- By Tamara Ikenberg
This weekend and next week, Indian Country is brimming with art, culture and style, from mind-blowing Mohawk baskets, to a grand cultural center debut for the Choctaw Nation, to a stunning and strong fashion statement by a barrier-breaking Indigenous politician.
How will you approach the array of awesome events? Let Native News Online streamline your plans with our convenient guide to what’s coming your way.
Deb Haaland in InStyle
WHEN: On shelves Friday, July 16
The August issue of InStyle should be called IndigenousStyle.
Instead of the latest ingenue clad in Calvin Klein or the like, U.S. Secretary of the Interior Deb Haaland (Laguna Pueblo) drips with dazzling pieces from a who’s who of Native American designers both on the current cover, and in a series of stunning photos inside the magazine.
An inspiring image of Indigenous pride and glamour, Haaland is bedecked in scarves, dramatic earrings, ribbon skirts, rings, beaded bandolier bags, bracelets, boots and more, from leading Indigenous fashion stars including Lauren Good Day (Arikara, Hidatsa, Blackfeet, Cree), Hollis Chitto (Mississippi Choctaw/Laguna and Isleta Pueblos) , Jamie Okuma (Luiseño and Shoshone-Bannock), Keri Ataumbi (Kiowa) and Elias Jade Not Afraid (Crow).
Hot tip for fashionistas who want to emulate Haaland’s InStyle style: Lauren Good Day is launching her 2021 Summer Collection on Friday, July 23, at 1 p.m. CDT on her website.
Ögwe’öweh "Original People” POP-UP Event Series
WHEN: Saturday, July 17 at 11 a.m.
Mohawk basketmaker Carrie Hill is such a gifted creator that she can weave light––or rather, create quite the convincing illusion of it.
Her black ash vase basket appears illuminated from the inside with a vivid orange and yellow glow. But there’s no bulb or torch; just a master basketmaker’s deft touch.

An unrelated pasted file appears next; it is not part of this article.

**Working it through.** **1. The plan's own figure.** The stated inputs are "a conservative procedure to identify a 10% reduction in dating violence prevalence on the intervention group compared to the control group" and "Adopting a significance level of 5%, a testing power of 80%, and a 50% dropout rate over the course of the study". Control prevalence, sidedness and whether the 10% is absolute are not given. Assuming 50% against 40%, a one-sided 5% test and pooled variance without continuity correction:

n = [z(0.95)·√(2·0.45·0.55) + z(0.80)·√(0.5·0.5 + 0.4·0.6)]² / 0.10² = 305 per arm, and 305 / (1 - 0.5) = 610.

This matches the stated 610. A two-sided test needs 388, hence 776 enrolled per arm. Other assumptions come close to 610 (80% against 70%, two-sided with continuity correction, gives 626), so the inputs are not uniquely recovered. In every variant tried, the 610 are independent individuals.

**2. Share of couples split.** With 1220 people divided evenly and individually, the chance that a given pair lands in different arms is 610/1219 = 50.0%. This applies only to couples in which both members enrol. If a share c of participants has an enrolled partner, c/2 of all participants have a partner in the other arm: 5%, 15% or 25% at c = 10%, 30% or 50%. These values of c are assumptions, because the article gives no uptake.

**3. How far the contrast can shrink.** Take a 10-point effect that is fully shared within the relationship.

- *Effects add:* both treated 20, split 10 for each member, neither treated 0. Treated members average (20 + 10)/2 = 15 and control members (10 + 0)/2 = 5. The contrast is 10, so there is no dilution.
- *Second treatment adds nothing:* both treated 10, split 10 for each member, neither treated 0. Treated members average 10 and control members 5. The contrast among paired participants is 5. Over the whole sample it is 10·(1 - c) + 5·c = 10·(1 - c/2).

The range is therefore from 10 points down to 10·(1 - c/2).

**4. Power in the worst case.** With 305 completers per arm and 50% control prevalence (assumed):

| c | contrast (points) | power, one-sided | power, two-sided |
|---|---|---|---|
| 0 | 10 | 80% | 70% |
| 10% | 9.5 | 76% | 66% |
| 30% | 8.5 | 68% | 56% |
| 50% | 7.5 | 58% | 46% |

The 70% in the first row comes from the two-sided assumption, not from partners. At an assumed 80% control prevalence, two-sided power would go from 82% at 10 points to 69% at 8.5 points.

Currently, Hill, owner of Chill Baskets, is sharing her story and skills both in person and online.
Her recently launched Airbnb Experience: Explore Mohawk Basketry with a Master, is a lively and enjoyable journey filled with facts about the finer points of basket making, and a colorful, textured and eye-enchanting array of her gorgeous and intricate work.
On Saturday, July 17, Hill will appear as part of the Ögwe’öweh "Original People” POP-UP Event Series at the Ganondagan State Historic Site in Victor, NY,.
“I'm very much looking forward to being there as it's one of my favorite places to go,” Hill told Native News Online. “ I will be demonstrating different weaving techniques, material preparation, and displaying a few of my pieces as well.”
The celebration of Haudenosaunee art and culture also includes a performance by Onondaga storyteller Perry Ground, a water-drum making demonstration from Seneca artist Bill Crouse, as well as music, food and shopping,
Inter-Tribal Native American PowWow
WHEN: Saturday, July 17 and Sunday, July 18. Gates open at 10 a.m.
WHERE: Camp Rotawanis, Drums, Pa.; powwows.com event page
Presented by Wyoming Trail Council of Pennsylvania’s Native American Inc, the Inter-Tribal Native American Powwow is a family-friendly event offering traditional entertainment and plenty of shopping opportunities for blankets, jewelry, books, furs and more.
Drumming, dancing, singing and tomahawk throwing are all on the agenda at the powwow, which features Master of Ceremonies Lynn LittleWolf, head dancers Matt White Eagle and Chris Morning Dove, and lead drum Medicine Horse.
Choctaw Cultural Center Grand Opening
WHEN: Friday, July 23, 8 a.m. PDT
After more than a decade of research and work, the Choctaw Cultural Center is finally ready for its grand opening.
The interactive and immersive space set on 22-acres, is over 100,000 square feet, and includes two exhibit halls, an art gallery, auditorium, children’s area, classrooms, offices, the Hvshi Gift Store, and The Champuli Café, which offers traditional Choctaw food and modern fare.
“The Cultural Center was designed as a living, breathing space that encapsulates centuries of the Chahta Nowvt Aya, or Choctaw Journey,” said Choctaw Nation of Oklahoma Chief Gary Batton in a statement. “From the replica of an ancient spiritual mound to state-of-the-art exhibits showcasing our history and culture, this is a place for tribal members to connect with and preserve our past and a place for our neighbors and friends to better understand the history that has shaped the Choctaw Nation. It is an important story to tell and one we are proud to share.”
Among the state-of-the-art features are “live casts” of living Choctaw tribal members made from 3-D scans of their faces and bodies. Some of these virtual tribal members demonstrate how the tribe lived “before contact” while others show examples of contemporary life.
More attractions include a giant Luksi (Turtle) in the children’s activity center, and hand-made items created by Choctaw tribal members including jewelry, baskets, beadwork and a feathered cape.
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